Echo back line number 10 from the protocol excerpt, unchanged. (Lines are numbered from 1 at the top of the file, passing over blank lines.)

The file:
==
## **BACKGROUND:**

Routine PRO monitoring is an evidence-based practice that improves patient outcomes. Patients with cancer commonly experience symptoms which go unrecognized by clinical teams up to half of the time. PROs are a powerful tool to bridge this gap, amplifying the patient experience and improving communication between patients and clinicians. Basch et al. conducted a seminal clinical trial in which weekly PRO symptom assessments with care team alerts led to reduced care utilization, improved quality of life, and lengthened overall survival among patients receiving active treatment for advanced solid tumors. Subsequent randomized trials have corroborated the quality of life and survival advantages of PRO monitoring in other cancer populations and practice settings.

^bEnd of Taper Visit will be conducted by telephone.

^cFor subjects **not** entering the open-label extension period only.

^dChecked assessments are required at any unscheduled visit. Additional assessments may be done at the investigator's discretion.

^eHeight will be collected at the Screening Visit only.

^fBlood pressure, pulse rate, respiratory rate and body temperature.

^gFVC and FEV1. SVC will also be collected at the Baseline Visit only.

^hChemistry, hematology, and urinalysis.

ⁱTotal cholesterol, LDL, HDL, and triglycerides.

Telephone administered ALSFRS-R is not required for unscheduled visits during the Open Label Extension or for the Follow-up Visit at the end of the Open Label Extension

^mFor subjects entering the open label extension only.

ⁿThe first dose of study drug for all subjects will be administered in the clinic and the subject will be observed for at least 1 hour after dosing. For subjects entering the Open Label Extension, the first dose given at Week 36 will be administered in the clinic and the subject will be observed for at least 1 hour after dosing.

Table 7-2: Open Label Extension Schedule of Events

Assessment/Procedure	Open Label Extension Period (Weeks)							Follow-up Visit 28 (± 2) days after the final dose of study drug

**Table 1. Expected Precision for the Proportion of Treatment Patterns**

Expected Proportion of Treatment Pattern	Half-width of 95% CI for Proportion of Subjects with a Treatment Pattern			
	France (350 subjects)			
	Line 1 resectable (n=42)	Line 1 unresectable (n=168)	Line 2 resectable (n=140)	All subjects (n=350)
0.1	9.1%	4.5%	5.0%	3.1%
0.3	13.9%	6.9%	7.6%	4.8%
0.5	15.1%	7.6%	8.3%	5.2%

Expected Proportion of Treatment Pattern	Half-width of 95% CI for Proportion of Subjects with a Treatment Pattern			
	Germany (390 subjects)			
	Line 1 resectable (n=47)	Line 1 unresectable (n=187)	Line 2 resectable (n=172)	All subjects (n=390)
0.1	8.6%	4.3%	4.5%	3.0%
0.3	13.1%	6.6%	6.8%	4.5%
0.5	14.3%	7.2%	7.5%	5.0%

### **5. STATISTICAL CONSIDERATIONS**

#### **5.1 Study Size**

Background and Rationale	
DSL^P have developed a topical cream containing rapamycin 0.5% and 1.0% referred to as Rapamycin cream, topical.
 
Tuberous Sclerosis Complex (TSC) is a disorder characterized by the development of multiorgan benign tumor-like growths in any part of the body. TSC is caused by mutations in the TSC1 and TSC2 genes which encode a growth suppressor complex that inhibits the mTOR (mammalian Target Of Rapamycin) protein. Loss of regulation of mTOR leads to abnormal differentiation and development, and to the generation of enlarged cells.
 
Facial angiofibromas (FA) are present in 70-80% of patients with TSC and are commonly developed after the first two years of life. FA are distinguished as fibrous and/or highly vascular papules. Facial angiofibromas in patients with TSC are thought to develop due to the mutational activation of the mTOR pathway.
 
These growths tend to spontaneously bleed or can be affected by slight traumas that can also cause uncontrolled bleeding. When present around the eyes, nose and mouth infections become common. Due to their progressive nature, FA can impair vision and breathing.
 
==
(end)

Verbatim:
ⁱTotal cholesterol, LDL, HDL, and triglycerides.